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In this course, photographer, author, and teacher Chris Orwig details the tools every photographer needs to retouch portraits to make them look their best while remaining authentic. The course includes an overview of the retouching process and how to develop a plan for a retouching project.
After exploring techniques to improve the overall photo, Chris shares his techniques for reducing wrinkles, enhancing eyes and other facial features, improving hair, and retouching makeup. The course concludes with a look at retouching skin and reshaping portions of a portrait using transformations, the Warp tool, and the Liquify filter.
This is a portrait of an incredibly creative person that I'll be talking a little bit more about later. Yet here what I want to focus in on is the background. You know one of the things that happens as we learn a technique, we think, oh yeah, great! We learned how we can Content-Aware Fill backgrounds. Now that's going to work every time with all of my photographs. Yet with this image, it isn't going to work very well. Let me show you why. Here we'll go ahead and copy the Background layer. We'll press Command+J or Ctrl+J to do so, and we'll name this new layer clean up.
First we'll take a look at how Content- Aware does, and then we'll look at some other options, so that we can then clean up or extend this part of our background so that it looks better. Let's select the Lasso tool, and we'll click and drag over this area in order to make a nice lasso selection of this part of our image, that we want to fill in with the backdrop. Next, let's press the shortcut for Content -Aware Fill, just to see how that works. Here we'll press Shift+F5; that opens up Content-Aware Fill or the Fill dialog with Content-Aware selected.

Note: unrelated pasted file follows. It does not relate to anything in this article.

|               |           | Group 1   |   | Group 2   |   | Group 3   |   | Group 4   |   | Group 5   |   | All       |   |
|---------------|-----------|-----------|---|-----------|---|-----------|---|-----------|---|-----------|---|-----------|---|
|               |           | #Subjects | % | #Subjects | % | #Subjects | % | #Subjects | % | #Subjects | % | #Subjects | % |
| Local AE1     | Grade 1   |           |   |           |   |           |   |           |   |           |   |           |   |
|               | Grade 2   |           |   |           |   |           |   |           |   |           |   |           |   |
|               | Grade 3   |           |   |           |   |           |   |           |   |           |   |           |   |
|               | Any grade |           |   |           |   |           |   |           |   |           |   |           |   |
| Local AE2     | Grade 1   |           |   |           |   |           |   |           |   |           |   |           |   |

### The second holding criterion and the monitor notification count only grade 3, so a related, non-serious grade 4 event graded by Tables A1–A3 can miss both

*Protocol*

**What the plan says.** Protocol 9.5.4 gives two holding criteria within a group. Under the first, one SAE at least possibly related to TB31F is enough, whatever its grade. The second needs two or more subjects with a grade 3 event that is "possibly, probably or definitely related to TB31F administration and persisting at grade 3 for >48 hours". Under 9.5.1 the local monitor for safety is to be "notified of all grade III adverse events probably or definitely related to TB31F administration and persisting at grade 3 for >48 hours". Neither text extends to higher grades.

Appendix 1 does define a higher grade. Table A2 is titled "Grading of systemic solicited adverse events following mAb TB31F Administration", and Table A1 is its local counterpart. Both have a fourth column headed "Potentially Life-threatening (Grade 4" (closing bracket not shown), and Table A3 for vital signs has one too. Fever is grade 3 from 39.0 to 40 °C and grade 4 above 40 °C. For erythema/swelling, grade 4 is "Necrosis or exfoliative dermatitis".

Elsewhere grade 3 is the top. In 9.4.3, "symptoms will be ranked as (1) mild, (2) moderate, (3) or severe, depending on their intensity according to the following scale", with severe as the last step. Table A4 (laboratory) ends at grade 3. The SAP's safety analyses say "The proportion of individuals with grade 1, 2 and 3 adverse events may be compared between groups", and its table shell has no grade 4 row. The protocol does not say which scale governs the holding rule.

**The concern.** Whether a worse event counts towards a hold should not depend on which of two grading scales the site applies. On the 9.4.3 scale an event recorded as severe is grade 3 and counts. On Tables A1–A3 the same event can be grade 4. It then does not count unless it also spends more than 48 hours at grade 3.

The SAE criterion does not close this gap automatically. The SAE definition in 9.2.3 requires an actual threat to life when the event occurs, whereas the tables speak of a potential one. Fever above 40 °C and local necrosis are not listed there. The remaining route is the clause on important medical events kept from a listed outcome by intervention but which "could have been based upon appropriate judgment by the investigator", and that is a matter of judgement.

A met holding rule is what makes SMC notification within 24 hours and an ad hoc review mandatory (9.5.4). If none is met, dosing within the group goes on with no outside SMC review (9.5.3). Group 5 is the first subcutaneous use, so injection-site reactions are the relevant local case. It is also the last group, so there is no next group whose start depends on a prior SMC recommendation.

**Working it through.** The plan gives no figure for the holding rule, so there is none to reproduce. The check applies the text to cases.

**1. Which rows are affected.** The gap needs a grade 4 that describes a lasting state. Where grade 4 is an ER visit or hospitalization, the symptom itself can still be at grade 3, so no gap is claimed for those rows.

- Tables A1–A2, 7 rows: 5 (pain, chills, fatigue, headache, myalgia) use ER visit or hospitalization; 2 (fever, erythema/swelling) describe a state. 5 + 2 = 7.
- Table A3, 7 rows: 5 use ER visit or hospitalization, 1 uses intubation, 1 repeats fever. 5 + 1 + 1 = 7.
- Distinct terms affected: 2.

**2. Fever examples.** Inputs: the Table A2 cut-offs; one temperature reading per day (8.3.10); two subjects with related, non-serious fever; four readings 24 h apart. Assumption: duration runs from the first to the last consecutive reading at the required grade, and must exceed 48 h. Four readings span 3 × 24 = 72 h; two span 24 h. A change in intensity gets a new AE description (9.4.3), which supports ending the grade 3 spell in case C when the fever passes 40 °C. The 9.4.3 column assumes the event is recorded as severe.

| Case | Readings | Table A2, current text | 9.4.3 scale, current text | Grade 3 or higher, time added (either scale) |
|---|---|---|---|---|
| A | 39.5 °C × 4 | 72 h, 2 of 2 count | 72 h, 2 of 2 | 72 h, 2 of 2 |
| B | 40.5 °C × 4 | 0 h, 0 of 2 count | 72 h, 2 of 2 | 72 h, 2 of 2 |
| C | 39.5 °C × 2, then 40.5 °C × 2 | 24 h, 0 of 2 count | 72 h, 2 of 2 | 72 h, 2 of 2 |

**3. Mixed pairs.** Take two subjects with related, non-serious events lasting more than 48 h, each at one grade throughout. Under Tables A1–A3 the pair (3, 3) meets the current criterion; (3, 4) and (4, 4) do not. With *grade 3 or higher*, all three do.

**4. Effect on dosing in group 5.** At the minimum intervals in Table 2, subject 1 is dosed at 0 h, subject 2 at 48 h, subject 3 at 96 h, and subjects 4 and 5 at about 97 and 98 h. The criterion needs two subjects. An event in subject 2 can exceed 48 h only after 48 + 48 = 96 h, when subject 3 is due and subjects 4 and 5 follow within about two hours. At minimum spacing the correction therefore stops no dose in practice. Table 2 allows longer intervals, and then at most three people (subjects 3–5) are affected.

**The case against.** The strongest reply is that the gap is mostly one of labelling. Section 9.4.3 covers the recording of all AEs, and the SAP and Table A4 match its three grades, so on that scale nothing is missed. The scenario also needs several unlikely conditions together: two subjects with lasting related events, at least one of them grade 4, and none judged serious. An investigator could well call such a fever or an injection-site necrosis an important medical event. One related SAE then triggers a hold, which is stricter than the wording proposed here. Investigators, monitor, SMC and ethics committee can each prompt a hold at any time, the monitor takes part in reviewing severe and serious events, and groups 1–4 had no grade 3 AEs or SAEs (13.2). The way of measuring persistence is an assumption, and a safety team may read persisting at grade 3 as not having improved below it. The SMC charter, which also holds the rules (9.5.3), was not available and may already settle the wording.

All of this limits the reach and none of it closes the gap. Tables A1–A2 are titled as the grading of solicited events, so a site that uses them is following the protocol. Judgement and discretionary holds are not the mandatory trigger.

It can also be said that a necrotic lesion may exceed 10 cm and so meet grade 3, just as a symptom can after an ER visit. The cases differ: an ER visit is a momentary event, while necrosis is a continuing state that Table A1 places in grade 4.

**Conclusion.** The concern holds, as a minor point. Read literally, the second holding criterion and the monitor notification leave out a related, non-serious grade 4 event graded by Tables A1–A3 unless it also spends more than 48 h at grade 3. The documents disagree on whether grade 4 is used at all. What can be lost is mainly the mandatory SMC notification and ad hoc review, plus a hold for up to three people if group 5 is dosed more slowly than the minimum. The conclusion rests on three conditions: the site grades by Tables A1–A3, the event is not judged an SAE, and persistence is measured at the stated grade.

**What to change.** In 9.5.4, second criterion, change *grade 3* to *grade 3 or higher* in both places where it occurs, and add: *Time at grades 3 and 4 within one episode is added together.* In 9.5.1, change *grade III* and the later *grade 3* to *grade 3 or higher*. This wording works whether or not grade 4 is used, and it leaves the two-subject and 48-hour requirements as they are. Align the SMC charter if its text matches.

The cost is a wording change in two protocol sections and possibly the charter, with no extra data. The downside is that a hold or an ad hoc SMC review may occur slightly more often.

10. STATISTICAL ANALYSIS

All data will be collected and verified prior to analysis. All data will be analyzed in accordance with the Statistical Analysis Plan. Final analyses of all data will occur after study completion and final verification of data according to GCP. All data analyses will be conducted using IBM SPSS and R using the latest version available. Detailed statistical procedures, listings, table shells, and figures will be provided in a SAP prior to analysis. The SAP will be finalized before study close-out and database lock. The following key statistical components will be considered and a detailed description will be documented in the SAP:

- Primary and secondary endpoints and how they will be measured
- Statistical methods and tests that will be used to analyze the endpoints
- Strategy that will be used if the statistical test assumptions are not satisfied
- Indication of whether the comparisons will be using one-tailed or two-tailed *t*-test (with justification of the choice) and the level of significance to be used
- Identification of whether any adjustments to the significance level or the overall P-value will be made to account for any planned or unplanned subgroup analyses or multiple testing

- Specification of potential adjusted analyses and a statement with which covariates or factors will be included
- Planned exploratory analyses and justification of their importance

Here we'll click OK and cross our fingers and as we'll soon discover, it just won't work very well. It's bringing in some of the lightbulb. The reason why this isn't working is because our selection is too close to other types of content. Because of that Photoshop doesn't know how to rebuild or kind of fill in this area. So in situations like this, we have to reach for other tools. Another tool that we might try is the Patch tool. If you click and hold down on one of your Healing tools, you'll find the Patch tool here.
Now we maybe excited about working with say Content-Aware Fill, so let's use our Patch tool with Content-Aware. Yet again, in trying that as we click and drag over to this area, what will happen is, while it tries to fix that area, Content-Aware just isn't going to cut it, and so what you'll see is that we kind of have these strange gradations, and the blending isn't very good. So if ever you run into this issue, well, just keep tinkering, keep trying, rather than using Content-Aware. Because of the proximity of our selection to other content, we could do something say like Patch.
If we patch on Normal, rather than Content-Aware Patch, this will then just blend these edges. The way that the Patch tool works as you saw. You make a selection. You then hover over the selected area and click and drag to a good source area. In this case, the source area over here on the right. Then you can let go. This will then bring the source from the right over here to the left, and it will do so in a way that it will build some nice texture. Already this is looking a ton better.
Let's deselect, so that we can see how this looks so far. If you go to Select, you can then choose Deselect. Here I notice there's just a little bit of a dark edge. So I'll make a circle around that area and then click and drag that to a new part of the image. You may need to do this multiple times. In other words, you may need to create a circle around a couple of the little areas, and you can make different sized circles in order to hide that gradation or that transition area, so that it can then successfully remove that part of your photograph. In doing this, in making these little circles, I've really hidden my tracks.
I've rebuild this side of the photograph and I've done this without a lot of effort, and the reason why I obviously wanted to show you this was to highlight how we can start to work with these different tools, and also to highlight that as you work with these tools there is no one magic bullet tool. Rather, you need to have a good working understanding of the various tools and techniques, and then you just need to experiment until you find the technique that works on your photograph. Well here with this image, the Patch tool worked wonderfully.
If you click on the Eye icon there, you can see our before. Then we'll click on that again to see the after, after we have filled in or extended our backdrop, so that this portrait is now stronger.
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